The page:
Do you have other tips on ways to avoid lost luggage headaches? Tell us in the comments section below..

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A Taste of Scotland: Loch Fyne Oyster Bar

SO GOOD, SO FINE: Oyster racks at Loch Fyne, Scotland (courtesy, Loch Fyne Oysters)

Some may equate Scotland's culinary rep with haggis, shortbread, or even artery-clogging deep-fried Mars bars, but foodies salivate more over its farm-fresh local produce and abundant seafood. (To prove our point, check out this recent article from The New York Times.) And if you're looking for an authentic and mouthwatering taste of Scotland, look no further than the shores of Loch Fyne and the Loch Fyne Oyster Bar. Located just off the main road that runs northwest past Inverary and toward the tourist town of Oban, this restaurant and seafood market is stocked with delicious oysters (grown in the waters of Loch Fyne, a 40-mile-long sea loch on the west coast of Argyll and Bute), salmon, kippers, and other fresh local fare. Stop for a bite on your way north to the Scottish Highlands and Islands, and chances are you won't be able to get that taste out of your system. My wife and I first stopped there in 1999 during a trip to Loch Awe, and I've been stocking up online ever since.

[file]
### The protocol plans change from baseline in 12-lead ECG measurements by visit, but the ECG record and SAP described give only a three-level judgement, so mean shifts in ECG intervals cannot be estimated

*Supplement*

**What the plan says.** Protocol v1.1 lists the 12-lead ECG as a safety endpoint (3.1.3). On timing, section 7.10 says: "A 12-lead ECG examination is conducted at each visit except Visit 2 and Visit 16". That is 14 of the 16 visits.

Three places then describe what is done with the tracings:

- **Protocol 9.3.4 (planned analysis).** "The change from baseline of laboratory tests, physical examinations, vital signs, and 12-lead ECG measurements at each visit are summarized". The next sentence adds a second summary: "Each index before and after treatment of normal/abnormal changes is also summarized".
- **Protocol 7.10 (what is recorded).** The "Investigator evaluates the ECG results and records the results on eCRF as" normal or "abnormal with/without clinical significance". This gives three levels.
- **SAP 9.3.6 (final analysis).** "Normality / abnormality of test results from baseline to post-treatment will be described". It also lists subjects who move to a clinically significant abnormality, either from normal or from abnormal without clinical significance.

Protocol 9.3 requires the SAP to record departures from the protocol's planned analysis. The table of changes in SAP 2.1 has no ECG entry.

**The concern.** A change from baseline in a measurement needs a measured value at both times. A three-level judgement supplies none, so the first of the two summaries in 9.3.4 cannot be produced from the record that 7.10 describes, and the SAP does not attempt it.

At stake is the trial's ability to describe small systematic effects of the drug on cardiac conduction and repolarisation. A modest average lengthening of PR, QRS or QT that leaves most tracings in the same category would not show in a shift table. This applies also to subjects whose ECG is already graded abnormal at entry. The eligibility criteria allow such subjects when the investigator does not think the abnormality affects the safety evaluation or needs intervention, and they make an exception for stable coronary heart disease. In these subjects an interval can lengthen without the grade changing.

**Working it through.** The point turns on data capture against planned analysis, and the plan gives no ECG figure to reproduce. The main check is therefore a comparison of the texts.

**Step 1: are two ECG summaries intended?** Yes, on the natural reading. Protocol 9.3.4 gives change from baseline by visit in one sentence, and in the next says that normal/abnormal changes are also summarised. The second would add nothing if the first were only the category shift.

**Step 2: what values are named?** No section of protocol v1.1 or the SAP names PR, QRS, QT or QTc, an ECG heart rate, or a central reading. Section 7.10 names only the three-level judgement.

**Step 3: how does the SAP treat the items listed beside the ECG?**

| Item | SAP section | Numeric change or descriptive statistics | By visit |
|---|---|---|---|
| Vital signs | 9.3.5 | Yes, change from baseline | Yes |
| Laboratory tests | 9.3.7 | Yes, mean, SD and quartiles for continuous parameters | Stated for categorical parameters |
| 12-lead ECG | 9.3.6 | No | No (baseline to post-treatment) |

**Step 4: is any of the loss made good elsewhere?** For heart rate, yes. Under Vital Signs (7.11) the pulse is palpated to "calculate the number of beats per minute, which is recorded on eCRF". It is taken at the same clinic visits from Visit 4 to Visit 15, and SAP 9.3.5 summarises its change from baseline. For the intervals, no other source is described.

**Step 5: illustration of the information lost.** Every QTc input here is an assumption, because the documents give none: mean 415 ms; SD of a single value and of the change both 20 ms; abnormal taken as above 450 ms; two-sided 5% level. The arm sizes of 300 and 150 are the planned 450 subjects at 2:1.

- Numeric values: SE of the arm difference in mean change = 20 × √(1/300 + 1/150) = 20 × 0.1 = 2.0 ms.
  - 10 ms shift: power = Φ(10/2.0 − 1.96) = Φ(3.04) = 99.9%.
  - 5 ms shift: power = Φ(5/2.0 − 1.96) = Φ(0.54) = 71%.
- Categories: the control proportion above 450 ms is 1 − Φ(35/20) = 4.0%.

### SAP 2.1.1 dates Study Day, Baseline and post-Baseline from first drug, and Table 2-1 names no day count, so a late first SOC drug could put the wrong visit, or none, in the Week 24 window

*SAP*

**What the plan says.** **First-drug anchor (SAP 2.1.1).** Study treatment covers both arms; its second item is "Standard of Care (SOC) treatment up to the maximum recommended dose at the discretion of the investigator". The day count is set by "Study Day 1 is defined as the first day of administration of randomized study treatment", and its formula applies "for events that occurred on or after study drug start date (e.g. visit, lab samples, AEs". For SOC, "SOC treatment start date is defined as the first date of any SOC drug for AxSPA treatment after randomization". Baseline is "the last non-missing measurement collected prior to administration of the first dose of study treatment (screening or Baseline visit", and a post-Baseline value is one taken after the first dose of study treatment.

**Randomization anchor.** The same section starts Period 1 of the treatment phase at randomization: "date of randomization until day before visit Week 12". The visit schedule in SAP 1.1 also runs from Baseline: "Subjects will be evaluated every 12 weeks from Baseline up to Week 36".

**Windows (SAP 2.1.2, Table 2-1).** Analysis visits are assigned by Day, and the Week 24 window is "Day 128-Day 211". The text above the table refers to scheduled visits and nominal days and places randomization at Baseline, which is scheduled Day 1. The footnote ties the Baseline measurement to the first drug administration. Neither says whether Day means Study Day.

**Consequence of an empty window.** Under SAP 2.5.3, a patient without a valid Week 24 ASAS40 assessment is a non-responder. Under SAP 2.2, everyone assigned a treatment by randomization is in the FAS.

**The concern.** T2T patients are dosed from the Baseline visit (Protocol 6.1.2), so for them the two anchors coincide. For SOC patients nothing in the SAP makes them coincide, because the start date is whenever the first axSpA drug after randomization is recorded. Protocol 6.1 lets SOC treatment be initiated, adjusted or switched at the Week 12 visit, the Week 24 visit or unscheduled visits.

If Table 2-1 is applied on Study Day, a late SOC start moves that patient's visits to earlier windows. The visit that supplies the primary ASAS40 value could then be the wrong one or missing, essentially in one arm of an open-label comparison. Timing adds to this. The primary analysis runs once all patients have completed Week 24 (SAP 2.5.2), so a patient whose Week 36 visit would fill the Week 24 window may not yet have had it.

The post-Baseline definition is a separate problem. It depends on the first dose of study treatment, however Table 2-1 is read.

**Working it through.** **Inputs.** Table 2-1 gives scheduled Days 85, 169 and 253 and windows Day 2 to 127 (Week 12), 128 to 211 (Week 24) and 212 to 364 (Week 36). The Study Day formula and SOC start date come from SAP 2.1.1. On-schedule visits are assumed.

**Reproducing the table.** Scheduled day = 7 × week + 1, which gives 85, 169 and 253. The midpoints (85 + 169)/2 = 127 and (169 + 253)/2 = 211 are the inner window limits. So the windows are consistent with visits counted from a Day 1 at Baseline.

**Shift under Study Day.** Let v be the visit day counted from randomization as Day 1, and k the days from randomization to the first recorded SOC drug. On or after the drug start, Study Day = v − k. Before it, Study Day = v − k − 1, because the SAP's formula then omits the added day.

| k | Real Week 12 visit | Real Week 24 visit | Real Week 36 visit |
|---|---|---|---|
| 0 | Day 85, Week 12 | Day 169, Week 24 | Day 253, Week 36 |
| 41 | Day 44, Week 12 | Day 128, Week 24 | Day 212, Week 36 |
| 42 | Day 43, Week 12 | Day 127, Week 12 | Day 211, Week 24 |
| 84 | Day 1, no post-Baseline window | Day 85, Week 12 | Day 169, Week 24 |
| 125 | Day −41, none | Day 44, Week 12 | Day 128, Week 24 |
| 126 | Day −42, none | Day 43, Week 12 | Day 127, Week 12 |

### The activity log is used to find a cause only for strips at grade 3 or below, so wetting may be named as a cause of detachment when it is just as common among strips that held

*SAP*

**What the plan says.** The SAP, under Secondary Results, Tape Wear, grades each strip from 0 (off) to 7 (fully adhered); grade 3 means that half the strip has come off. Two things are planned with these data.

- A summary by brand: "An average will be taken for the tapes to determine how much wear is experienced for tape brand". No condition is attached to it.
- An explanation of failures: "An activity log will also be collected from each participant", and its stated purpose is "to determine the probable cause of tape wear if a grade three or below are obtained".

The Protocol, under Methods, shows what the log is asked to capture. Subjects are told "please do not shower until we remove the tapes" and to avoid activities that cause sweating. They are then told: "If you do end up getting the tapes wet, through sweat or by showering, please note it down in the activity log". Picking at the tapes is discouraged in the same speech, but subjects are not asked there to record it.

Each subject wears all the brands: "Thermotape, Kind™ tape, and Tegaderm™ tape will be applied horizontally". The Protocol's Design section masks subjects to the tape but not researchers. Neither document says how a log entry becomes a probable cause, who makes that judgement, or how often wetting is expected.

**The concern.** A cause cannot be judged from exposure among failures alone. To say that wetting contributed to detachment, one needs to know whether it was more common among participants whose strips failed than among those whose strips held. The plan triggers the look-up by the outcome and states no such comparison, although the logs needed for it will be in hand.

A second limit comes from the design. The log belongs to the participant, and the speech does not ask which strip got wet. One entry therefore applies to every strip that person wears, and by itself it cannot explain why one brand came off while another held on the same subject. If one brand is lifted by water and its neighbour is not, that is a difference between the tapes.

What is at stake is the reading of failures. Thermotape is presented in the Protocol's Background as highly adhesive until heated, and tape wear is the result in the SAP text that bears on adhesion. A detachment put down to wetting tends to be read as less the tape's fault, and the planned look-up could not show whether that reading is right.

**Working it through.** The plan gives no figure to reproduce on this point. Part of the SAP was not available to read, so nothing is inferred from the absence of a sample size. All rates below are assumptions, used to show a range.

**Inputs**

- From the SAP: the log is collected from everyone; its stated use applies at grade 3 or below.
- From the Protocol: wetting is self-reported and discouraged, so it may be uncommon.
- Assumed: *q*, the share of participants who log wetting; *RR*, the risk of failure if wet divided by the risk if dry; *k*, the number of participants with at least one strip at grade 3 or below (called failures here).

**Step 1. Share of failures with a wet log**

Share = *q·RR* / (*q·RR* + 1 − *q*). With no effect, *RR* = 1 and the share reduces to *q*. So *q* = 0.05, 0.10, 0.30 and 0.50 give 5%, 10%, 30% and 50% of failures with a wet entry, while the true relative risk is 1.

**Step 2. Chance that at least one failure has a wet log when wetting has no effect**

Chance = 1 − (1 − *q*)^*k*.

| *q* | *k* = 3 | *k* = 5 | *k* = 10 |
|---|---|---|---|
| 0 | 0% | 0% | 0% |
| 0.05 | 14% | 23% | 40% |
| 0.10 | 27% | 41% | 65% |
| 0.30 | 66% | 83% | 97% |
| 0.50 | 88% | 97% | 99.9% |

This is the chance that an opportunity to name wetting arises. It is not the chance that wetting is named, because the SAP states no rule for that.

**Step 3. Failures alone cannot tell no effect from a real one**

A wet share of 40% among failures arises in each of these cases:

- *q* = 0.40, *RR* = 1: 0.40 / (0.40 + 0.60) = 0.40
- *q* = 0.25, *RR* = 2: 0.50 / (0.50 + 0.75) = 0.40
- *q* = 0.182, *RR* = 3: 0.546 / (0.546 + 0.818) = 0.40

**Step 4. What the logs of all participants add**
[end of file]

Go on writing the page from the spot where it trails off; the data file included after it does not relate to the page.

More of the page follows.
Have you discovered a hidden restaurant, bar, or shop in some far-flung realm? Care to share with the masses? Tell us in the comments section below.

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August 14, 2008

Two Sides of Lake George

BY GEORGE!: Lake George and the Adirondacks, New York (Corbis)

Most people associate Lake George with the honky-tonk T-shirt and fudge shops that line Lake George Village. That's unfortunate, because the middle section of this 31-mile-long lake, near Bolton Landing, has far more of that Adirondack appeal. On the opposite shore, waves of rolling summits form a silhouette against the sky that, due to the lake's narrow width, hems you in snugly between the peaks.  This is a popular region for sailors who tack around Dome Island, a round, uninhabited forest of firs that looks almost tropical. Or rent sea kayaks to circumnavigate the island that's home to the historic Sagamore Resort. Inland, you can climb tall pines, walk across cable bridges, and zipline back down to the ground at Adirondack Extreme's new aerial adventure course.  Icing on the cake is a hike atop Tongue Mountain with glorious vistas of the lake, one of Backpacker magazine's top trails in the Northeast. Spend your nights at the Sagamore Resort and you'll be staring at the peaks.